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Column: A thirst for knowledge
Tom Poland.jpg
Tom Poland

June 1 is moving day in Hartsville, South Carolina. That’s when the South Carolina Governor’s School for Science and Mathematics (GSSM) sends 138 seniors into the world. Among them Abbi Fralick and Randi Gamble will graduate, while Patricio Ortiz and Christian Dunlap rise as seniors. Each student’s story has nothing to do with complacency but everything to do with excellence. These students thirst for knowledge and they welcome difficult challenges.

Randi Gamble of Summerville is an achiever who was eager for new challenges. “I wanted more math and science,” she said. She got that math and science at the Governor’s School and fit right into the environment. “I liked the community here. I liked being surrounded by people who wanted to go to college and be successful in life.”

Going to GSSM changed Randi. “Living here on my own allowed me to better know who I am,” she said, acknowledging that being around family can sometimes hamper that. “I’ve grown a lot as a person.”

She plans to attend New York University in New York City to study Spanish. That represents a big change, but change is the path she treads. She wants to go to law school and to get a master’s as well. Her career choices include becoming an immigration lawyer and healthcare as well. “I want to help people who are vulnerable,” she said.

Life and learning changed Randi, and she wants people to understand that she’s a hard worker and that the path she’s chosen hasn’t been a smooth one. “Growing up, things weren’t always easy,” she said. That’s a fact. Her father died last fall. “It was hard to continue being in school, but I did.” That she did and soon she will enter a new world entirely and further pursue her goal to help people, vulnerable people especially.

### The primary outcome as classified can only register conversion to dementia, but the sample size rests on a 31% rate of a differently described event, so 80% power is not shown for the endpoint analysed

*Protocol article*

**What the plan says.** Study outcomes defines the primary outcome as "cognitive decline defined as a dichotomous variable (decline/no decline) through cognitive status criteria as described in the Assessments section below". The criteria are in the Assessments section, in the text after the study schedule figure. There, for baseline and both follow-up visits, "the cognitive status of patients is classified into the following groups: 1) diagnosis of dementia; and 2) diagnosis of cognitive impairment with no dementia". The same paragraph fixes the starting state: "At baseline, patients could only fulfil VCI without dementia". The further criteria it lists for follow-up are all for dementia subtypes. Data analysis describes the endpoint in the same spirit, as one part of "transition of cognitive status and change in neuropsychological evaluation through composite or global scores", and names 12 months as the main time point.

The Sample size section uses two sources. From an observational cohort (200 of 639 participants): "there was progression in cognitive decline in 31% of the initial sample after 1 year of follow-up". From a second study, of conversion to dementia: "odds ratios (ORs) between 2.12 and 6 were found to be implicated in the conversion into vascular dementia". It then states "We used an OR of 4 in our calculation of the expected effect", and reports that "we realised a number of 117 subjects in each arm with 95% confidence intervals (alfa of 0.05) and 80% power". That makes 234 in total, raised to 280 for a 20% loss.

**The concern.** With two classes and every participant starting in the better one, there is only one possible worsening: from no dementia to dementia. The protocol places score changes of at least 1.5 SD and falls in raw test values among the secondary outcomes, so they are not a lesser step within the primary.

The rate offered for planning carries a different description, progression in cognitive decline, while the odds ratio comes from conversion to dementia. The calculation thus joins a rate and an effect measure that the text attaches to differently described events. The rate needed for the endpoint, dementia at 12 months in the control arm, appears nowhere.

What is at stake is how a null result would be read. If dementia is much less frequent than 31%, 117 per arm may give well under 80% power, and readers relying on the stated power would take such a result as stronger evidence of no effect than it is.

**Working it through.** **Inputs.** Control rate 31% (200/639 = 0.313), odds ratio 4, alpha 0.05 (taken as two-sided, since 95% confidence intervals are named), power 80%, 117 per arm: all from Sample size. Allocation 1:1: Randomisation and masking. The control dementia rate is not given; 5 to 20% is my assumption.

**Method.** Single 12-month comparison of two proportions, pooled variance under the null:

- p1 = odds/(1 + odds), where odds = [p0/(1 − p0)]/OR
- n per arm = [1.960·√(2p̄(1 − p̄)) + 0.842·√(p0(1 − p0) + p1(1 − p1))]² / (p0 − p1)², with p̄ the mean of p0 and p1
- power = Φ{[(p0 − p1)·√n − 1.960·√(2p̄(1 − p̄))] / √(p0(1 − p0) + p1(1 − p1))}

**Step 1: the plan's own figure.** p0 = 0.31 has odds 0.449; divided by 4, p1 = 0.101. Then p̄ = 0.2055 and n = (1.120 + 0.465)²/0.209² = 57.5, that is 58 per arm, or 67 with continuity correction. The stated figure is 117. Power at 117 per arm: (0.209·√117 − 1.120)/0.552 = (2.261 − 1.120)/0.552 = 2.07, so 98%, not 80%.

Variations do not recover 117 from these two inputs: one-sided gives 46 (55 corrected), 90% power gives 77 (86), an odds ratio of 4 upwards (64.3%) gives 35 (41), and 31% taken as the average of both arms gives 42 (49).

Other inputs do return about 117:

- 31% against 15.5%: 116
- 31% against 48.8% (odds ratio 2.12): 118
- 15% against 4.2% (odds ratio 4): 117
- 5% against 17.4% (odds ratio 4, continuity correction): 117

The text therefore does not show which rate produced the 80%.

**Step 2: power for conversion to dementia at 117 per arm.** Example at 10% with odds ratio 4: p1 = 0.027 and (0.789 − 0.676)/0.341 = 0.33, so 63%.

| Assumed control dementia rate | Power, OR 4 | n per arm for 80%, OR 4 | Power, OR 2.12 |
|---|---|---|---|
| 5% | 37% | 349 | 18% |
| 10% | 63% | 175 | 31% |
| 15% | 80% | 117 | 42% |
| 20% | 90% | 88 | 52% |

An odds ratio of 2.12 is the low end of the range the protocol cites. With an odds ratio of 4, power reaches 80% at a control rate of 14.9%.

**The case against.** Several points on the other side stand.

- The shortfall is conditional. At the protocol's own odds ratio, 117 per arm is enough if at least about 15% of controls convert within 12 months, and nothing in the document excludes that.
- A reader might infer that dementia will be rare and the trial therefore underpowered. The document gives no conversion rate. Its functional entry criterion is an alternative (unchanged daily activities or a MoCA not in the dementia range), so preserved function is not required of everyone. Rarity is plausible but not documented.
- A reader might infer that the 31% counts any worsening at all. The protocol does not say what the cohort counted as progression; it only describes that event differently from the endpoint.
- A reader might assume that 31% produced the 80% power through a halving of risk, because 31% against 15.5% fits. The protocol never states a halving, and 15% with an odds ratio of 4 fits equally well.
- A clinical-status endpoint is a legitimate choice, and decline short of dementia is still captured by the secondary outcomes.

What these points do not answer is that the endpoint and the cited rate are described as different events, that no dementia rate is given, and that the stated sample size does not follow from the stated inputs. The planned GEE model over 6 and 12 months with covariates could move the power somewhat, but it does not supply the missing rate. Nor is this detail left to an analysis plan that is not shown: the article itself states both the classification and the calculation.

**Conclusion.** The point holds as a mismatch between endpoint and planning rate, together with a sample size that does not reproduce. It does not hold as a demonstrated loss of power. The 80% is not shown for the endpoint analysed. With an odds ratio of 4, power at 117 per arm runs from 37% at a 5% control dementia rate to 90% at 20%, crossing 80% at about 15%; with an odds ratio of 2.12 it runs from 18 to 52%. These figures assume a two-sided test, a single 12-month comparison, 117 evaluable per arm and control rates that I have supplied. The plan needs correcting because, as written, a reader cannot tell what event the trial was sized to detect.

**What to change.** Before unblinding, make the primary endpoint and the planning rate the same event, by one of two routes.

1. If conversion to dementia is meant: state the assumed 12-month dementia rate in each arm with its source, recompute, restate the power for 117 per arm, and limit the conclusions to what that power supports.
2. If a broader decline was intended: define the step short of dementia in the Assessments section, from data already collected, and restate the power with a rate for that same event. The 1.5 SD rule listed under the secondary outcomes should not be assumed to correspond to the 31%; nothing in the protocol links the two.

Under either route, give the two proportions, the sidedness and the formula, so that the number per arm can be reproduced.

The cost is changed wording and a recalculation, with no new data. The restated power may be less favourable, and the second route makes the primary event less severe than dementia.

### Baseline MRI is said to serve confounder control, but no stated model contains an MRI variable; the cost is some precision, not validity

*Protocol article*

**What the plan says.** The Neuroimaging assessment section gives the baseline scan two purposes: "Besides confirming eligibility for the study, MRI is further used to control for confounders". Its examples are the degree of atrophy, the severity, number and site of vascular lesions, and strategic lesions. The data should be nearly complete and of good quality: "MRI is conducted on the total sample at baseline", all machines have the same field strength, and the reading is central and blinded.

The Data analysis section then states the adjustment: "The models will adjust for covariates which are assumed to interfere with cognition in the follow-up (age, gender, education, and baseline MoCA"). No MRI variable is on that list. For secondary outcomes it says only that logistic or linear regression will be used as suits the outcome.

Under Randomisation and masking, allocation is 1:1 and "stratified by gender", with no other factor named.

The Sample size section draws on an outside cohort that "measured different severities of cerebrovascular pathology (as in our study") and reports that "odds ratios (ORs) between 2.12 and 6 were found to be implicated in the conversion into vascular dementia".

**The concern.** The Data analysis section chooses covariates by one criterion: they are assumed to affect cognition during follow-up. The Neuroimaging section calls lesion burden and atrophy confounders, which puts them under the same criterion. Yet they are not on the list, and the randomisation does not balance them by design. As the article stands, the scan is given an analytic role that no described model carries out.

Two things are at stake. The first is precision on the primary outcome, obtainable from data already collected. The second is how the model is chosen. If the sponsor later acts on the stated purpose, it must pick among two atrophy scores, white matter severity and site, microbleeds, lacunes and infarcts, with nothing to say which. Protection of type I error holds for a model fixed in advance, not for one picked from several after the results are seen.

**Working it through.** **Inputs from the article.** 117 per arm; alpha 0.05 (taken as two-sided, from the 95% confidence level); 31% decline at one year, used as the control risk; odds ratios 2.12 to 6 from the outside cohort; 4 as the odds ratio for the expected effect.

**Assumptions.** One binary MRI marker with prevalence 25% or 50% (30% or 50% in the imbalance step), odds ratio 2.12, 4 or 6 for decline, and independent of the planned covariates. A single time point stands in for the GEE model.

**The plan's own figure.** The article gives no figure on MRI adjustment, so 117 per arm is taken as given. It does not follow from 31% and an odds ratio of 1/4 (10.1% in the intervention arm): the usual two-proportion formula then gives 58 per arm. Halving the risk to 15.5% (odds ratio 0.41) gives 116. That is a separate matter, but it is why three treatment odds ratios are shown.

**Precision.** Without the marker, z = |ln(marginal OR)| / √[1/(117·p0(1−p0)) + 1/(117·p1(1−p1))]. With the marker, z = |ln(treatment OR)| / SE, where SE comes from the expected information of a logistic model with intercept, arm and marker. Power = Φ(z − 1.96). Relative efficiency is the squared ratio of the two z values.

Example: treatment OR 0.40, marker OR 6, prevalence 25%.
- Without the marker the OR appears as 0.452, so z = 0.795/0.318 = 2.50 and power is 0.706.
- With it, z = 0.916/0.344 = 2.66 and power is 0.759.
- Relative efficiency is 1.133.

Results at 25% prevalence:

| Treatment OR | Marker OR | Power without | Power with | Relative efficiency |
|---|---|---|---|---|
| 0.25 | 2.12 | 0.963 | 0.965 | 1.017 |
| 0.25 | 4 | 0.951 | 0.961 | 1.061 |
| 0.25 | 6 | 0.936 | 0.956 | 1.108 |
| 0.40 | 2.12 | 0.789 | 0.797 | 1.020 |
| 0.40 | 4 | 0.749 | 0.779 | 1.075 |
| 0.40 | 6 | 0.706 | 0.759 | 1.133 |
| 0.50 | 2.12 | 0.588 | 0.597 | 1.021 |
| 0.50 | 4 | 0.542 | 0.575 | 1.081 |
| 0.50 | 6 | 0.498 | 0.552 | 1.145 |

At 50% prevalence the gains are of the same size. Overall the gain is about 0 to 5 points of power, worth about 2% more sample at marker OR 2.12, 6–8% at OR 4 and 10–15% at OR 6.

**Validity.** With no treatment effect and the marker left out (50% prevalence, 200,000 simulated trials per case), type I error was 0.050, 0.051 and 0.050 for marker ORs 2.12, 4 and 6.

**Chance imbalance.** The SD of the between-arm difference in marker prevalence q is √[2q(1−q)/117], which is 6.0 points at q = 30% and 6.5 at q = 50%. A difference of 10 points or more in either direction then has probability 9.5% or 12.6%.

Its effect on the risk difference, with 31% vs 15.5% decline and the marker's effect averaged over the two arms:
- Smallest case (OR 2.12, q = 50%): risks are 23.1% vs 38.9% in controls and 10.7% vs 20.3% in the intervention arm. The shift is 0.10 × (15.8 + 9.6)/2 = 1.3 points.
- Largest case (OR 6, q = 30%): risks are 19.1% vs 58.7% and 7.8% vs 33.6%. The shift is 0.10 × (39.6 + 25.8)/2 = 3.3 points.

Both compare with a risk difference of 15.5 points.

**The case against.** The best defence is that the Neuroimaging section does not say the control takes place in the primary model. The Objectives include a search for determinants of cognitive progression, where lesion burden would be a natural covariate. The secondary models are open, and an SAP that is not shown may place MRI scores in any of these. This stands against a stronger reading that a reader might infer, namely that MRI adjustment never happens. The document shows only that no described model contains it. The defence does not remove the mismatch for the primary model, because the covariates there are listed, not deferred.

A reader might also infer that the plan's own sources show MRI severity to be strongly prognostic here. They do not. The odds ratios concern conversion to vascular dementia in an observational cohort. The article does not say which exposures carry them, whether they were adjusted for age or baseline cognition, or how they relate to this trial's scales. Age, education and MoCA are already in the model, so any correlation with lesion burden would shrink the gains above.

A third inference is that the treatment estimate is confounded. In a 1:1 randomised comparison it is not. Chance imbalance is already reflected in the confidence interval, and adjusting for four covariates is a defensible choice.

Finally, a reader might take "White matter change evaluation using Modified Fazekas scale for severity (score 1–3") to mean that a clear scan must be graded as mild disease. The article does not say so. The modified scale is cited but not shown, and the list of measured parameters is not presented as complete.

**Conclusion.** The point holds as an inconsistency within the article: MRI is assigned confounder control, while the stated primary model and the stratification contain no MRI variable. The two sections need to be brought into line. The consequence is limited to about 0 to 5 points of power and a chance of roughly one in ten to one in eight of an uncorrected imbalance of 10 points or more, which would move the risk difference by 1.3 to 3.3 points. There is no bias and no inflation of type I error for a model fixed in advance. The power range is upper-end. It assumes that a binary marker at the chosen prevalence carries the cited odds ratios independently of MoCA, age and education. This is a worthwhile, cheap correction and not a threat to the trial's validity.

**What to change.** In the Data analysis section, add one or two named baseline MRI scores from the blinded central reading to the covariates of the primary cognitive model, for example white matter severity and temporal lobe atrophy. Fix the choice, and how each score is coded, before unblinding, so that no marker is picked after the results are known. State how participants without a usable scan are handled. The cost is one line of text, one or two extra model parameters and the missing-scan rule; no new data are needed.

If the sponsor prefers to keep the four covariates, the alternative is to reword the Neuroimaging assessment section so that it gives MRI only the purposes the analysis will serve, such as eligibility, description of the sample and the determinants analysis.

Abbi Fralick hails from North Augusta. A summer science camp at GSSM following 8th Grade impressed her. The camp focused on neuroscience. “I really liked it,” she said. She appreciated the in-depth approach and realized her fellow students were more like her. “I felt more comfortable here academically.”

Abbi plans to attend Dartmouth, perhaps pursue neuroscience studies and become a physician. “I’m interested in the bigger picture as healthcare goes,” she said, “the public policy side of healthcare.”

Attending GSSM changed her. “I was shy when I came here. I’m an only child and coming here was a transition.” After arriving at GSSM, it didn’t take her long to realize she was surrounded by a lot of academic superstars. The shyness faded and she had fun with new friends. “One month after moving in here, around 3 a.m., my friends and I decided to make a music video, Justin Bieber’s ‘Baby.’ That was one of the first time I felt, ‘It’s ok here. I can do hard things and have fun, too.’” She laughs as she recalls how she and three friends ended up with eyeliner all over their faces.

Abbi was the tennis team co-captain and played basketball while at GSSM. “I wasn’t that good, but I had fun.” She also served as the drama stage manager. Her fellow students elected her Student Council president. That doesn’t sound shy, does it?